I don’t think you’ve taken the time to read through my argument in good faith.

    • 6 Bob Smith 2 September, 2009 at 9:39 pm

      Paul, I’m taking your reasoning seriously, but I think you have to take into account some of these factors.

      I mean the fact that the Grits didn’t run a candidate against her (and actually endorsed her) had to have helped her performance in Central Nova. To suggest otherwise is ludicrous. That doesn’t mean all the grits voted for her, but it’s equally ludicrous to assume, as you did, that none of them did. Clearly many of the people who voted Liberal in 2006 voted Green in 2008,that’s the only way Liz’s numbers work out. But would they have voted for May if they’d had a choice?

      And this point also reinforces Greg’s point about May’s support in SGI being locked up. Why did the Greens do so much better in Central Nova in 2008 then in 2006? Surely the fact that they were endorsed by the official opposition had something to do with it. There was room for growth there because the Grits had vacated the field and left a large pool of potential voters open to the greens. But that was such an exceptional set of circumstances, it’s not reasonable to expect it to be repeated.

      As for the total number of votes, I think it matters because it’s what changes (at least in part) the percentages of each party. You’re getting different percentages because you’re adding in hypothetical (and non-existent) voters. I take your point that at the end of the day it’s the percentages that matter, but if you can’t change the percentages while holding the total number of voters constant, there’s a problem. When you add an extra 10,000 voters to the pool and they all seem to vote for May (which is the result you have in geometric projection), there’s a problem with the formula. Unless you’re assuming that Liz May will stimulate voter turnout (which doesn’t appear to have been what happened in Central Nova – London was a by-election so you can’t read much into turnout there, though for the same reason I also wouldn’t read much into the result), you need to tweak that computation.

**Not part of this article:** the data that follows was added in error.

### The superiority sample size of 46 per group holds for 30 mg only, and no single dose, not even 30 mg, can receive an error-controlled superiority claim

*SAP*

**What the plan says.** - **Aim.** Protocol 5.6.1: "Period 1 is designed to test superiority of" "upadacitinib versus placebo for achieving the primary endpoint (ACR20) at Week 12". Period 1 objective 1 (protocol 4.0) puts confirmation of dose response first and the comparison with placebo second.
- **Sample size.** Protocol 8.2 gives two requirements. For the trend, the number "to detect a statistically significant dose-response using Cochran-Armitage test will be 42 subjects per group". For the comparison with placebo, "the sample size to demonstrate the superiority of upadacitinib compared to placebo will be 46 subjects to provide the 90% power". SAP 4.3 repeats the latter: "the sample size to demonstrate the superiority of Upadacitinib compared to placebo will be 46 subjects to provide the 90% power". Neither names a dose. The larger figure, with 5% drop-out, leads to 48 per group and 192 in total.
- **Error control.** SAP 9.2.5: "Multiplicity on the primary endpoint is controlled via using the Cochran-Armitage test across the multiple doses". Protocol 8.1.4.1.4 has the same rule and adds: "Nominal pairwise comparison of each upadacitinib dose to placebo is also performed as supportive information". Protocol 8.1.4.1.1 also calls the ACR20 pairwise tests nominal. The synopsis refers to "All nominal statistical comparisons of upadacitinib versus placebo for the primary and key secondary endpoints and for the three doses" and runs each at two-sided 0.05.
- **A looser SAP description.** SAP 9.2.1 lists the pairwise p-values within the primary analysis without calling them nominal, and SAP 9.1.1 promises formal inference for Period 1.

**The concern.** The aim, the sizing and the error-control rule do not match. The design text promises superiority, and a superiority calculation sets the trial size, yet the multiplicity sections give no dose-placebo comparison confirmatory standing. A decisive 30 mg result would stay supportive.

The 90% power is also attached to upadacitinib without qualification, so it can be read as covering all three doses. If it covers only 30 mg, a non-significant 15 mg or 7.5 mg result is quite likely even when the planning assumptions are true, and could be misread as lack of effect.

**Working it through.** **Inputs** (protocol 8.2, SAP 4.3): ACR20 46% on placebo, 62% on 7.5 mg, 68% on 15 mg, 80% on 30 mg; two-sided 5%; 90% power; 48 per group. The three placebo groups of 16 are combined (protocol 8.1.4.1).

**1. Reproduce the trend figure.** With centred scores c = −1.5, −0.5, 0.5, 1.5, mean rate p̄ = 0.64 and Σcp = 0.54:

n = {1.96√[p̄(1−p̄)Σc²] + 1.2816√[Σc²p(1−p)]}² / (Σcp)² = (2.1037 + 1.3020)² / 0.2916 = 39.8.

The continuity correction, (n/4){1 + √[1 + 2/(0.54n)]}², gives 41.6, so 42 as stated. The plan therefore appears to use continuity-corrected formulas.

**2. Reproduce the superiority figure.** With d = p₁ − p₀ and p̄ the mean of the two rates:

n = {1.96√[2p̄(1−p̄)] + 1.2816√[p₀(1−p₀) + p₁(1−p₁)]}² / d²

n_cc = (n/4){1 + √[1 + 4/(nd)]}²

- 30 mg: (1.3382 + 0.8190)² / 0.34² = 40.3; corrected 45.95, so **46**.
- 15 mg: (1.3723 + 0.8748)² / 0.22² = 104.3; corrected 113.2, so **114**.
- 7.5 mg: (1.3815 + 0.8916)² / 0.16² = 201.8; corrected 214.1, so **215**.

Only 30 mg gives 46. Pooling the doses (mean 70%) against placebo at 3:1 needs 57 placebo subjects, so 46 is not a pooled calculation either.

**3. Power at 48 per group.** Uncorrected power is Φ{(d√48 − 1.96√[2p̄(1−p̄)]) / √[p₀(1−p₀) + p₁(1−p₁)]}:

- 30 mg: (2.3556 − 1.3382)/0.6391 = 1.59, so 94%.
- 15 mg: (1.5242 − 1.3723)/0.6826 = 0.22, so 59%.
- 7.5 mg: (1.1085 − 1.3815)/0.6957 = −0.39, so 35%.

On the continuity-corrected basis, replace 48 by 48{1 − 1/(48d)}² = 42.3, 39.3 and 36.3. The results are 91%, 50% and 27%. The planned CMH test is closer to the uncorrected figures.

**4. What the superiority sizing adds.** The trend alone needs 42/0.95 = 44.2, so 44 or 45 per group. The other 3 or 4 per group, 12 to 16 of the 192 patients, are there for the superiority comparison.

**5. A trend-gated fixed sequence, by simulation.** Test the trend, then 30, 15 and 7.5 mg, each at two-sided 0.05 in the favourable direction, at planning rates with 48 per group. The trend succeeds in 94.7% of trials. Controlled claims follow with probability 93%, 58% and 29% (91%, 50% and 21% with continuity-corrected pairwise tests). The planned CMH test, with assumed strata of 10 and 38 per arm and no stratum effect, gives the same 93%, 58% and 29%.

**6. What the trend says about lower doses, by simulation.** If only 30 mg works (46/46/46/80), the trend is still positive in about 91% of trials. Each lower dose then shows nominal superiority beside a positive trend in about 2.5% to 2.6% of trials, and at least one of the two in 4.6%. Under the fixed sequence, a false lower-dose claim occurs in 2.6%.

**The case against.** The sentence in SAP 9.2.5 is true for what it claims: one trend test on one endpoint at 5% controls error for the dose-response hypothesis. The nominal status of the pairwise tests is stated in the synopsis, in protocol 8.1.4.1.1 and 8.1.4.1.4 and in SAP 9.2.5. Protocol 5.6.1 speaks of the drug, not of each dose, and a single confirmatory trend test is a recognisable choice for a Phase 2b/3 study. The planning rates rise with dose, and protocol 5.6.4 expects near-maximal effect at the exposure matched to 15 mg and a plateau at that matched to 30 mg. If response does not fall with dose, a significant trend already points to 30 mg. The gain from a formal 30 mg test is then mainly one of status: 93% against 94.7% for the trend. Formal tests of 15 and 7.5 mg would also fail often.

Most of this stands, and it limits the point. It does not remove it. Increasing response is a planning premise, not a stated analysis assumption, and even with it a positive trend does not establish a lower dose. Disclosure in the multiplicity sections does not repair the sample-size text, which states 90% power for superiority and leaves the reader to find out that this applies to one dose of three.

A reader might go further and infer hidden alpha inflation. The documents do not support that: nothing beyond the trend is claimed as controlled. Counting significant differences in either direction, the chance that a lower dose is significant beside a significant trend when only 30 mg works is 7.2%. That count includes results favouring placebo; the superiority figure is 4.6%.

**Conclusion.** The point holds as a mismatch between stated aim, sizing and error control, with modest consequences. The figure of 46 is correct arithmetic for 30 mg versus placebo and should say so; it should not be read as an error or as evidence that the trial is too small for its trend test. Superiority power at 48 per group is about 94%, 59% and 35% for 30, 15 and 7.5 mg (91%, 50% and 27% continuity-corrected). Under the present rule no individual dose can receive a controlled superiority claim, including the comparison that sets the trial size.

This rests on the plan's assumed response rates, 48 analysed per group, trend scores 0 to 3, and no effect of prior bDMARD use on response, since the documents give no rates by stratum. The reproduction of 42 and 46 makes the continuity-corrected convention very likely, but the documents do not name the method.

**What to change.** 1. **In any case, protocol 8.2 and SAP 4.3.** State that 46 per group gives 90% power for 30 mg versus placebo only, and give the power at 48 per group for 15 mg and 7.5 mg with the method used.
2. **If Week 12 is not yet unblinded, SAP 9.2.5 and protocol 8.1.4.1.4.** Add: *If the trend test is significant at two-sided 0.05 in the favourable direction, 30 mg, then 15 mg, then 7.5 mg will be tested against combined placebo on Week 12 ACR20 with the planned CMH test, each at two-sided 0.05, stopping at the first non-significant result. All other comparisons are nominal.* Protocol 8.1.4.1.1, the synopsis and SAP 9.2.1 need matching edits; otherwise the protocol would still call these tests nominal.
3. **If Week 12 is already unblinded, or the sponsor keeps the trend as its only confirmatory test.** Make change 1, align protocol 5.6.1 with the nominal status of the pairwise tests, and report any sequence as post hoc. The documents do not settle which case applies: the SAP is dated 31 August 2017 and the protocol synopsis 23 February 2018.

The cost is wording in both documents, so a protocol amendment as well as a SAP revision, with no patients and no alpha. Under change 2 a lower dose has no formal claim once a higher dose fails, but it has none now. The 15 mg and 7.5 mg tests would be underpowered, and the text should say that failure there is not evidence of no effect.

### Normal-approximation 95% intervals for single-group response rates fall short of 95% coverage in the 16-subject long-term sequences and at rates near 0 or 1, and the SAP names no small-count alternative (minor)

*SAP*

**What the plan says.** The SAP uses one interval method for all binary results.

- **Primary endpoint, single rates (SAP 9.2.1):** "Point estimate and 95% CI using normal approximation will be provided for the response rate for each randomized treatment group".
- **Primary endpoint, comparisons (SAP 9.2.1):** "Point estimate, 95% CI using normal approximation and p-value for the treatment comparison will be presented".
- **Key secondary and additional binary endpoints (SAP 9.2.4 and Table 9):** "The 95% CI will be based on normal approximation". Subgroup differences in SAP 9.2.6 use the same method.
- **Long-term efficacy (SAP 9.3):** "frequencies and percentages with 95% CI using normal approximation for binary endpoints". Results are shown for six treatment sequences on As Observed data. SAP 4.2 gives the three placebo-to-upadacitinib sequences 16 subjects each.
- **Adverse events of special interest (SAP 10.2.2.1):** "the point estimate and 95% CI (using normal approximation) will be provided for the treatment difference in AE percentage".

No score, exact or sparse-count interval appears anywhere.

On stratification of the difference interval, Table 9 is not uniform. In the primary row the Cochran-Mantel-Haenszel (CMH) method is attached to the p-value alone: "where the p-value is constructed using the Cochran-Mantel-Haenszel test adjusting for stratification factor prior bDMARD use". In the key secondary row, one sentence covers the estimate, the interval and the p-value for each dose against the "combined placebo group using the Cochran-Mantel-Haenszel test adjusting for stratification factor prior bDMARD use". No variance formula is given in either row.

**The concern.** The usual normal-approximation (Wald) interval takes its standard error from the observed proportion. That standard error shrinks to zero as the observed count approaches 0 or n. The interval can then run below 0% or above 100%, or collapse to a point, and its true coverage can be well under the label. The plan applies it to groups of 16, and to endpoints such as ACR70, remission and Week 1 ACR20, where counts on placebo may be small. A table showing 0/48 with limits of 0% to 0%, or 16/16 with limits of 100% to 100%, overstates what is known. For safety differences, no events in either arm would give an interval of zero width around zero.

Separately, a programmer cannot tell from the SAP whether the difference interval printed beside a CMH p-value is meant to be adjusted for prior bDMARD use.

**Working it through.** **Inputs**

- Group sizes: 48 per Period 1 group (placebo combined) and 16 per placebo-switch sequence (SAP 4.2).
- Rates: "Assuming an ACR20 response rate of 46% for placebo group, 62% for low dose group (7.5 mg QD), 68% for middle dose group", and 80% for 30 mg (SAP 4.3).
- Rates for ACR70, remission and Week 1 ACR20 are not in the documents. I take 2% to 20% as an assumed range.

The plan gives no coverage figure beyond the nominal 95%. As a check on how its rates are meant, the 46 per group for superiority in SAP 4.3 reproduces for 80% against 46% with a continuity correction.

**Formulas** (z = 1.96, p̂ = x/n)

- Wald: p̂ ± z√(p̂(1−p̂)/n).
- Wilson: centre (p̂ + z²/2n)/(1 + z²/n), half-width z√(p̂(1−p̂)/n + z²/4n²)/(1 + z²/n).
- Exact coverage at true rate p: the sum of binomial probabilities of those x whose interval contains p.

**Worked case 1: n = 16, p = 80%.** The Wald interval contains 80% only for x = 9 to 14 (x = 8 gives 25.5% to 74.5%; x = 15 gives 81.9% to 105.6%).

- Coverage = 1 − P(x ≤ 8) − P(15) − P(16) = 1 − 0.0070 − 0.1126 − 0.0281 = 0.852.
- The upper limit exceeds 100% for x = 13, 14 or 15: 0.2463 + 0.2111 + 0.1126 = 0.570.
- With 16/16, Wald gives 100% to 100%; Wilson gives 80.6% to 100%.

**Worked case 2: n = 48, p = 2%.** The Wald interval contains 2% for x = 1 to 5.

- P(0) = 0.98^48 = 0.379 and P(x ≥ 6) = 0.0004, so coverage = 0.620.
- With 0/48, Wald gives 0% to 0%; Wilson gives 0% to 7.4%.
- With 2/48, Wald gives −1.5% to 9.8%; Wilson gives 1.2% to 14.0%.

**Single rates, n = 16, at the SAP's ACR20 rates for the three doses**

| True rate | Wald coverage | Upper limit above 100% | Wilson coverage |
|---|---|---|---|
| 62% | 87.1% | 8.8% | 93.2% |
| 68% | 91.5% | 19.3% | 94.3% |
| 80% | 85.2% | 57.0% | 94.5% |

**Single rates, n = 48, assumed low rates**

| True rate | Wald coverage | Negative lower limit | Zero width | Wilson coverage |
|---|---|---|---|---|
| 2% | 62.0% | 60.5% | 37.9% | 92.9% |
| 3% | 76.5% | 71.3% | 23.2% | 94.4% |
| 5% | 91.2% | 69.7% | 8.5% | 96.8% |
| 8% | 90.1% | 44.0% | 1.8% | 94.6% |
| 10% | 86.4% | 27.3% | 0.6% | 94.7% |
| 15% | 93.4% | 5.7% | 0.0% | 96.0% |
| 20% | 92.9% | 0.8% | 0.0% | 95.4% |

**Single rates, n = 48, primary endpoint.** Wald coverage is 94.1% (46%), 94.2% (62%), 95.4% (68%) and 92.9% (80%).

6. 7 Bob Smith 3 September, 2009 at 7:56 am

    Just as a follow up, I now realize what’s bothering me about your prediction. You’re counting some voters twice. Basically, as I understand it, you’re making your prediction by taking the previous results and then adding (or subtracting) votes to reflect two effects (1) the increase (or decrease) in votes caused by Liz May being a candidate in a riding (although I have some doubts about the magnitude of that effect, there’s clearly some effect) and (2) the increase or decrease in votes caused by the change in popularity of the party.

    The problem is that your methodology doesnt’ account for the possibility that the people who change their vote because May is a candidate might also be the people who would otherwise change their vote because, for example, the Green’s are more popular (I suppose it would be more accurate to say they’re the people who have changed their votes in a manner reflected in the polls). You’re assuming that those are two separate pools of people, but they’re not, presumably people who might be inclined to change their vote to green are also those people who might be inclined to change their vote to vote for May. That’s why in your projections you end up with too many voters.